Continue to main site

Press Releases

download all (PDF)

  • volume three in top 10 of 2007 view
  • volume three released view
  • Emil Schult exhibit view
  • volume two released view
  • volume one released view
  • about the Still Life series view


download all (PDF)

  • volume three - Wind and Wire view
  • series - view
  • volume three - ping things view
  • volume three - Chuck van Zyl view
  • volume three - e/i Magazine view
  • volume two - Stars End view
  • volume two - e/i Magazine view
  • volume two - ping things view
  • Jim Brenholtz view
  • Bert Strolenberg view
  • Tom Sekowski view
  • Hypnagogue view
  • Gordon Danis view
  • The Ambient Navigator view
  • view
  • volume three - view
  • volume two - view

Artist Quotes

download all (PDF)

High Resolution Images

Press Contact

  • Inquiries can be sent to:

NELSON FOLTZ / TOM LYNN Still Life Volume Three (Stillsounds) • Nelson Foltz and Tom Lynn are studio musicians who have, we are told, “worked on more song-oriented projects.” On the Still Life series, of which this is the third volume, it seems they not only wanted to get away from song, but also from electronics. This by rights ought to disqualify Foltz and Lynn from entry to e/i for flagrant contravention of its strictly electronic dress code, but somehow they manage to make it in by dint of their music’s spirit. If not “electronic”, it’s certainly based on an ethic of conventional instruments unconventionally instrumentalized, rendering them “otherwise”. Foltz has apparently worked with S. Dan, A. Franklin, and R. Flack, to invoke but three signifiers of artistic worthiness, and Lynn comes trailing a further list of achievements in a similar sphere of uncompelling music industry orthodoxy. Fortunately they leave their MOR credentials outside the room for these thankfully less polished, more exploratory sessions. Still Life is aptly titled, since it’s all about low-motion unfolding tableaux, self-consciously exuding their nature tones into three extended pieces of subtle revelations. With the unpromising trombone, an instrument that traditionally blows an ill wind to these ears, Foltz takes a leaf out Hassell’s book of altered trumpet states to possibilize its music, opening up its sound. He semi-solos semi-drifts across much of Still Life’s contours—drawing together a hybrid of modal drone, ambient and jazz inflections. A plethora of unlikely sources from zithers to a half-filled bathtub were co-opted into sonorous communion on Still Life, now at Volume Three and still maintaining interest, the outcome tipping a discreet wink to tribal ambient while remaining aloof from the tired gestures of Fourth World imperialism.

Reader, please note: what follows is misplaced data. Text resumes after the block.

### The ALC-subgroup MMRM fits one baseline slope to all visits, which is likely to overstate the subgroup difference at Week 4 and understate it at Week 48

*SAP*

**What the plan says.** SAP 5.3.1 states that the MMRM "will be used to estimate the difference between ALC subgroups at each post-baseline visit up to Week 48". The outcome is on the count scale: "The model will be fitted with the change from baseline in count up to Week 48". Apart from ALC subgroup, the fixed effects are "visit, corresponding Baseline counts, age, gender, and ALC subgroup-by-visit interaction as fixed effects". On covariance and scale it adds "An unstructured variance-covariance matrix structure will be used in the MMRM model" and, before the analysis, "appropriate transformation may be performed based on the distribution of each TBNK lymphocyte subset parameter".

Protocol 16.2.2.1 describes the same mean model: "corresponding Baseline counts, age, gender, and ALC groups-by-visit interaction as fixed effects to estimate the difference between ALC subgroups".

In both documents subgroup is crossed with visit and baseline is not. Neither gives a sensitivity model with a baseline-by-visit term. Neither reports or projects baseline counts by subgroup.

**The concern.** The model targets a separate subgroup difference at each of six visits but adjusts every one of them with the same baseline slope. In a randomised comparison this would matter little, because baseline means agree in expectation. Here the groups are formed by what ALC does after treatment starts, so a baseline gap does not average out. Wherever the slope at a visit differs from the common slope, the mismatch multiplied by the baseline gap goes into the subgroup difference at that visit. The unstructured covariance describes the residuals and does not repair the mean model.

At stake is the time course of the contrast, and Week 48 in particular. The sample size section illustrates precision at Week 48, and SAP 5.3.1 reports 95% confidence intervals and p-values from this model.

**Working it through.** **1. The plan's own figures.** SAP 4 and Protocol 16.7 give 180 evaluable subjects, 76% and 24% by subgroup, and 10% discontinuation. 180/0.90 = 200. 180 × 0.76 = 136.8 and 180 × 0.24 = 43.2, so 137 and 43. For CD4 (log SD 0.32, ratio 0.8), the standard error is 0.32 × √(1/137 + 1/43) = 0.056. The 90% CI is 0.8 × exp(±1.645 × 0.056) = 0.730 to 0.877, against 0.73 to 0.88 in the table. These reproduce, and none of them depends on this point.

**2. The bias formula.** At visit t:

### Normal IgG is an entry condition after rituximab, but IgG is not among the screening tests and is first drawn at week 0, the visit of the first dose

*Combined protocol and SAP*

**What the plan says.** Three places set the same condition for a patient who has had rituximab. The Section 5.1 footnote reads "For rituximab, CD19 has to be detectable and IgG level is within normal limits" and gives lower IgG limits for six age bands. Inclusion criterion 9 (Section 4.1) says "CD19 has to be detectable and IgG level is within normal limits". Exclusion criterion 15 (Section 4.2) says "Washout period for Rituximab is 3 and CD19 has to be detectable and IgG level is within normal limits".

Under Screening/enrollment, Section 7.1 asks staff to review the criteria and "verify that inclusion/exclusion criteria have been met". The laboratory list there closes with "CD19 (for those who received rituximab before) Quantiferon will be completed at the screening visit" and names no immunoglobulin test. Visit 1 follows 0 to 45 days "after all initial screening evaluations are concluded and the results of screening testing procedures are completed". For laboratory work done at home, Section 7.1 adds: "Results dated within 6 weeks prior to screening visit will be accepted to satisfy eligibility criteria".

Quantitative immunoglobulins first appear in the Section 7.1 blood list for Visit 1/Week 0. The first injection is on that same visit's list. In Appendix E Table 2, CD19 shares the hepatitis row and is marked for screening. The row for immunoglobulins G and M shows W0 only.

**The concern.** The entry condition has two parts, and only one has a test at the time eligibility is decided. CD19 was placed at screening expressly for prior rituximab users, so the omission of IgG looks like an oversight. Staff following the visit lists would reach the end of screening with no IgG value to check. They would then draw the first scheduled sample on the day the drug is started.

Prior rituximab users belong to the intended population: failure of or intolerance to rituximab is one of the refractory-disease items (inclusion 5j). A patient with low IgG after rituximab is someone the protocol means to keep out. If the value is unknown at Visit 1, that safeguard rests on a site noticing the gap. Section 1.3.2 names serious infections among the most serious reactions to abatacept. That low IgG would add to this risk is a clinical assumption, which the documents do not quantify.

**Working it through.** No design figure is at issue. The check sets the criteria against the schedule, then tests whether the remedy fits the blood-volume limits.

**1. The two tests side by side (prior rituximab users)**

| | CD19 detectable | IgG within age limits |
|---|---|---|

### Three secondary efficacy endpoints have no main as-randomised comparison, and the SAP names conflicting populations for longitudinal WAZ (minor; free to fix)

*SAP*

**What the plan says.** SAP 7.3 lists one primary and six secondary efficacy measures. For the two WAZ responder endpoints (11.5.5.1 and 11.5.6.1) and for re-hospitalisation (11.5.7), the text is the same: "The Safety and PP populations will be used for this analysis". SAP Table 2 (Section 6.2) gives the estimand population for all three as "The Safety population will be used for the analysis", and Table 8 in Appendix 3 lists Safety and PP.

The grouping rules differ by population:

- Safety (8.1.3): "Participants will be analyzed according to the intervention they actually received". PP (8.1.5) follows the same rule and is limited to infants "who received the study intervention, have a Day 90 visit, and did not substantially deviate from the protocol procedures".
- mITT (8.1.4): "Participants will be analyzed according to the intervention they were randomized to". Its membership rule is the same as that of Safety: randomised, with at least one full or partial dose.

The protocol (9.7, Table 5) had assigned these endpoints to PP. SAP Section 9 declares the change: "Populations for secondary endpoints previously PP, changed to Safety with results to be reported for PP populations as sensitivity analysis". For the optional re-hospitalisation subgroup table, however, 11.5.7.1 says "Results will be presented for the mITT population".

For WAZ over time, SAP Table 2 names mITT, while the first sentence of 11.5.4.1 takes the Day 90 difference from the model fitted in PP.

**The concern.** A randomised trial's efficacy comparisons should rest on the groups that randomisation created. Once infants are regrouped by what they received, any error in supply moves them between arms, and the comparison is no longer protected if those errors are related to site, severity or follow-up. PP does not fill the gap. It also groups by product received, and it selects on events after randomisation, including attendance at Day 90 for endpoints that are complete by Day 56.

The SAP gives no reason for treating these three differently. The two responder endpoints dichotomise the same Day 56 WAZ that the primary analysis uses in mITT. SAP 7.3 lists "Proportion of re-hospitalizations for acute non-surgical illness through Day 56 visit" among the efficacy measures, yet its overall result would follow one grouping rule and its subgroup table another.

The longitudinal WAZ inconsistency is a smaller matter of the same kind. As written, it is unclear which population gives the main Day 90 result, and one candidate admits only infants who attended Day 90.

Alan Lockett, e/i Magazine